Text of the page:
So he brought the African American community out in the open, to show America what it was afraid of. Contrary to white fears, King’s marches on Montgomery and Washington were peaceful affairs, emphasizing non-violence and understanding. Knowing that many of his opponents were Christian, the Reverend made appeals based on Biblical principles of love and acceptance. In short, many fearful Americans came face to face with their neighbors and fellow citizens and, seeing that their fears had not come to pass, could finally begin to see other human beings instead of a threat. Emotional intervention worked where rational discourse had failed.
Another example is even more salient: the gay rights movement, which really began to take off in the United States after New York City’s famous Stonewall riots in 1969. For decades, the American queer community had been targeted by law enforcement, criminalized, and imprisoned. They, too, were the subject of vicious stereotypes: as most Americans came to believe that homosexuals were degenerates wholly incapable of controlling their perverse urges, they began to fear for their children and the “American way of life.” Yet, in the past three decades, the percentage of Americans who consider homosexuality to be deviant and wrong has steadily declined, and over 76% of gay men and lesbians report feeling safer and less threatened than in the past. Now, over half of all Americans support federal recognition of same-sex marriages, a figure which seemed unthinkable even ten years ago.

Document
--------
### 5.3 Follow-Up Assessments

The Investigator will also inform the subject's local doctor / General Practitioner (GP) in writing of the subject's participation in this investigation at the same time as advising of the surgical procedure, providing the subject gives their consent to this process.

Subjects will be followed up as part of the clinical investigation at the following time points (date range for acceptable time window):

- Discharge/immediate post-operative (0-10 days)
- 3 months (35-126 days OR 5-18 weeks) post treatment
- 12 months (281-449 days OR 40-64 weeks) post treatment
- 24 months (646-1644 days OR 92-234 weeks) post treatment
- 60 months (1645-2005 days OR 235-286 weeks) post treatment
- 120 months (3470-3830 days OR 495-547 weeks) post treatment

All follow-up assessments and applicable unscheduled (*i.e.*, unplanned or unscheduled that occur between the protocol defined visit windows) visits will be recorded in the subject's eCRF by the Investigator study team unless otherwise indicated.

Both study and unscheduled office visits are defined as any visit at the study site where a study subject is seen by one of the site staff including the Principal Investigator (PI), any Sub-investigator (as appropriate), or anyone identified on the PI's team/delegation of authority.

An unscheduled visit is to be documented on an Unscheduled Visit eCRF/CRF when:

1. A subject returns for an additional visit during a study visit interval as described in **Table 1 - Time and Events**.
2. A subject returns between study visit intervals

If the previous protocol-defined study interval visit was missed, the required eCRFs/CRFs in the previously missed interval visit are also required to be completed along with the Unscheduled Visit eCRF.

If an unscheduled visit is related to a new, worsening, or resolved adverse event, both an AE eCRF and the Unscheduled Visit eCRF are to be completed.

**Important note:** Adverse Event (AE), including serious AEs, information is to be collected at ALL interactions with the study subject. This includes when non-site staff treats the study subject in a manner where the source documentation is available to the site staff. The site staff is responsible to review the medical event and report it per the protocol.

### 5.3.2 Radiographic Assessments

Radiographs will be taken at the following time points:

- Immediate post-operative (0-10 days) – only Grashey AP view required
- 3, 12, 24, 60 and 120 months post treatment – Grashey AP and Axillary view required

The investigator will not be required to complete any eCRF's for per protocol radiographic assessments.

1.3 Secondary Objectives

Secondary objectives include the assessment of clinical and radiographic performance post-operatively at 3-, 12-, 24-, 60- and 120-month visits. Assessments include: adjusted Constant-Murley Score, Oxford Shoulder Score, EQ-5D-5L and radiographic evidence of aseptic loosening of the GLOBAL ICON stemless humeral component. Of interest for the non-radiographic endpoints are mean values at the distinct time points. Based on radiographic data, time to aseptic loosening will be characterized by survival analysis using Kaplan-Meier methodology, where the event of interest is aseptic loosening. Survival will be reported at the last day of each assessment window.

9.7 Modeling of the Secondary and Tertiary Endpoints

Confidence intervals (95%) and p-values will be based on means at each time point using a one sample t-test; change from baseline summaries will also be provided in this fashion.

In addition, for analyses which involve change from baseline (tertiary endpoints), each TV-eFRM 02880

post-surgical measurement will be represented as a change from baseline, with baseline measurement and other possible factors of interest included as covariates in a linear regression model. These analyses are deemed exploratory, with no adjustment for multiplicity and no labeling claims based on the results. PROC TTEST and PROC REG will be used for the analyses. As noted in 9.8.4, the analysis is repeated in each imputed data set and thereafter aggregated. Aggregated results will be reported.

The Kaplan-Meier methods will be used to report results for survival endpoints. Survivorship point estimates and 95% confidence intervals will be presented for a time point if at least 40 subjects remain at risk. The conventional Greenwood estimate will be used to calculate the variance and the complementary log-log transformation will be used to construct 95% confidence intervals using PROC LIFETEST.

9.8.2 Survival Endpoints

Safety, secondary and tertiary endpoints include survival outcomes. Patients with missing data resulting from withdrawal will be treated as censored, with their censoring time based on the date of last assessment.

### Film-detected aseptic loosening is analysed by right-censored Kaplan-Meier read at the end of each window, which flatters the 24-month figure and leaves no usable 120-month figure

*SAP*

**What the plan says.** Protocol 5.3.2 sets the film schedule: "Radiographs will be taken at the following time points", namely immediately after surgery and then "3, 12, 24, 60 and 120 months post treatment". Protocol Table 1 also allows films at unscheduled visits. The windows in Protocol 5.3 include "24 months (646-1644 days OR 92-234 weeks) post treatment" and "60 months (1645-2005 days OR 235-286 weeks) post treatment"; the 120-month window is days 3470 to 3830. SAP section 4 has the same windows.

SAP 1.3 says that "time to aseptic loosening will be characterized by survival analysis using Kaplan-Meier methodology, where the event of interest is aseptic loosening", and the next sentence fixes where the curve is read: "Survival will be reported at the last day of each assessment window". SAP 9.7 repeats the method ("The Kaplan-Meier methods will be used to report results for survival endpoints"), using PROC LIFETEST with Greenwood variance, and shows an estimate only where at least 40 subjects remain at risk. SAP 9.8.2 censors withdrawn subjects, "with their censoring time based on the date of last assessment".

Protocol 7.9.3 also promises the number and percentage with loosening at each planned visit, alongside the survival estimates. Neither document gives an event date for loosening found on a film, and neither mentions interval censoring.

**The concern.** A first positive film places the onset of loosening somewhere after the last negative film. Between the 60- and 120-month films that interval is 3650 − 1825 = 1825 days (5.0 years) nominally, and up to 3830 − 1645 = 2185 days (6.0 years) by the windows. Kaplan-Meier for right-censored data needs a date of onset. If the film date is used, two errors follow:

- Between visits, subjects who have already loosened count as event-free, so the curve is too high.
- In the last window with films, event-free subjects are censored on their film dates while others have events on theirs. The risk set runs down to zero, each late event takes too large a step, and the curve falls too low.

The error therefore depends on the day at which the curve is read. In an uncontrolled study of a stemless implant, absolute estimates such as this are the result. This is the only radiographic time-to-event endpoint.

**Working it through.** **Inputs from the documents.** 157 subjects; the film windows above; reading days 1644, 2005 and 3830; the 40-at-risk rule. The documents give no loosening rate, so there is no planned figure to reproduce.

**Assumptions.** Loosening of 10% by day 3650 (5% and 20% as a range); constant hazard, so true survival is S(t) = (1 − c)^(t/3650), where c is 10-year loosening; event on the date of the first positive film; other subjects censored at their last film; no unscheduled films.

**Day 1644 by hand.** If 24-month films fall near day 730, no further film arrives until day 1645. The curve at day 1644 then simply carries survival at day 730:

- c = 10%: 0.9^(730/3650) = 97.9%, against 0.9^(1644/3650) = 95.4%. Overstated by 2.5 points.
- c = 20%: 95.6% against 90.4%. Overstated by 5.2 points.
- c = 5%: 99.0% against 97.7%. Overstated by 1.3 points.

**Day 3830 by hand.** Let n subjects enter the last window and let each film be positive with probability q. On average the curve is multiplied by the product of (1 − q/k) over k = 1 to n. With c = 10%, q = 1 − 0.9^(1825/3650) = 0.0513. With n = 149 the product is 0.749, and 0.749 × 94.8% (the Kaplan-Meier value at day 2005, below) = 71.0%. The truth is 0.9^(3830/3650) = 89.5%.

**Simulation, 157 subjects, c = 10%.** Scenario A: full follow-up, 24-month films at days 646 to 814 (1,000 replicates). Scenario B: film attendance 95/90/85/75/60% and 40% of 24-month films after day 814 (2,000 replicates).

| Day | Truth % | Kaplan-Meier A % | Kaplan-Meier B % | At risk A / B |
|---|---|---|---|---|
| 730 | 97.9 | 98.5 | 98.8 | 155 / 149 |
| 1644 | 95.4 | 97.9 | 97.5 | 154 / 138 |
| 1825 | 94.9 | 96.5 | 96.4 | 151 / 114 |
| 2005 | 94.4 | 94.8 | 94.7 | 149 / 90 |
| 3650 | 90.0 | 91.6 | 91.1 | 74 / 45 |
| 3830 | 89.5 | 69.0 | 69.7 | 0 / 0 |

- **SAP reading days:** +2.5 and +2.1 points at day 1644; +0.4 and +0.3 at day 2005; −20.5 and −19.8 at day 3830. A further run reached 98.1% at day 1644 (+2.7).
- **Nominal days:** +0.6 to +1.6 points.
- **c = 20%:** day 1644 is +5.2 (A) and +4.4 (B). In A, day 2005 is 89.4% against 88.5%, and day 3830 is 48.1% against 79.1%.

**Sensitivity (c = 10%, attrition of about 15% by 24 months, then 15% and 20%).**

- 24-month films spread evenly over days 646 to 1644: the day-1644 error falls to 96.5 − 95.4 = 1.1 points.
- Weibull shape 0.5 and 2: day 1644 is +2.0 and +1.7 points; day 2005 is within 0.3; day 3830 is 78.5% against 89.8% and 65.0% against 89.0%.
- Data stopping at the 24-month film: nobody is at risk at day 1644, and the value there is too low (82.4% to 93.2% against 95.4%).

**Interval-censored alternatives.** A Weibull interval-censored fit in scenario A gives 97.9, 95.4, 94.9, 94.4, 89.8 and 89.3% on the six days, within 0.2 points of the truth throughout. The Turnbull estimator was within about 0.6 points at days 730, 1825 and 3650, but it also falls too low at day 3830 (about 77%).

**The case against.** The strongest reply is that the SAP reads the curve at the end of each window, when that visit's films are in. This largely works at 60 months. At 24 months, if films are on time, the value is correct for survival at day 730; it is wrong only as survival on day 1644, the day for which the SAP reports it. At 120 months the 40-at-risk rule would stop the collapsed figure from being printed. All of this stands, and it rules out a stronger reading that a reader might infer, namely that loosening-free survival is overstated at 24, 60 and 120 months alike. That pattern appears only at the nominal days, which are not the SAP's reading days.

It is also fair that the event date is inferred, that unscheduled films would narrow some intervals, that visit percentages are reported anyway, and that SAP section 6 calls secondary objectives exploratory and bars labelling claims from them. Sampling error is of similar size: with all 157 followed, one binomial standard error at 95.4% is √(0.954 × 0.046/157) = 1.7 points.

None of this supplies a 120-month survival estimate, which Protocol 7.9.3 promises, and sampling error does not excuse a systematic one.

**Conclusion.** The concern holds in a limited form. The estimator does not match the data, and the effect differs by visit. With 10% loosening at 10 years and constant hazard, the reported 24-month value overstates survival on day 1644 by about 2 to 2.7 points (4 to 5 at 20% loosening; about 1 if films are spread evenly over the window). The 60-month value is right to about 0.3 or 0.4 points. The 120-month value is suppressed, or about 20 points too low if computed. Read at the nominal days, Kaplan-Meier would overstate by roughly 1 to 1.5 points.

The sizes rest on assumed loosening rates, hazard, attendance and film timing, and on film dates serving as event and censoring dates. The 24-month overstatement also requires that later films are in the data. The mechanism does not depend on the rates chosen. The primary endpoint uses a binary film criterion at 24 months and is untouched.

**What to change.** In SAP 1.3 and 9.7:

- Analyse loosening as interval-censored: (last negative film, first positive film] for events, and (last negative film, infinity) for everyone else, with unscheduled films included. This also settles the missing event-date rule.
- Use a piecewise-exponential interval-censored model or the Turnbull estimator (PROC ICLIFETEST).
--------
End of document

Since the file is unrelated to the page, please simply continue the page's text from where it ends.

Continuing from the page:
What made the difference? I don’t believe it was the results of studies which showed economic benefits to states legalizing gay marriage. The difference was made primarily because millions of lesbian, gay, bisexual, and transgendered Americans took the courageous step of living openly; because they were not afraid to tell their families, friends, and co-workers; because they took the risk of opening up to others who already knew them and explained, “I’m still me, I’m just like you, I don’t have to constantly fight any urges to promiscuity;” because they let their fellow Americans know that there was nothing to fear. Because they came out of the closet.
Out of the Grow Closet
This is the greatest lesson the cannabis community can take away from the civil rights era, because just like gays and lesbians, we who use cannabis have the ability to hide who we are and what we do. To further that end, we have taken our plants out of the sun and moved them, literally, to the closet. And that reaction is entirely understandable: in the wake of the federal-state partnership known as the Campaign Against Marijuana Planting (“CAMP”) and similar programs, indoor grow operations are, for many in the community, the only way to produce our beloved buds without attracting arrest and prosecution (if only it were that easy!). Yet, as amazing as lighting and hydroponic technologies have become, they are far from foolproof, and some indoor operations are destructive to the environment and downright dangerous to the surrounding communities.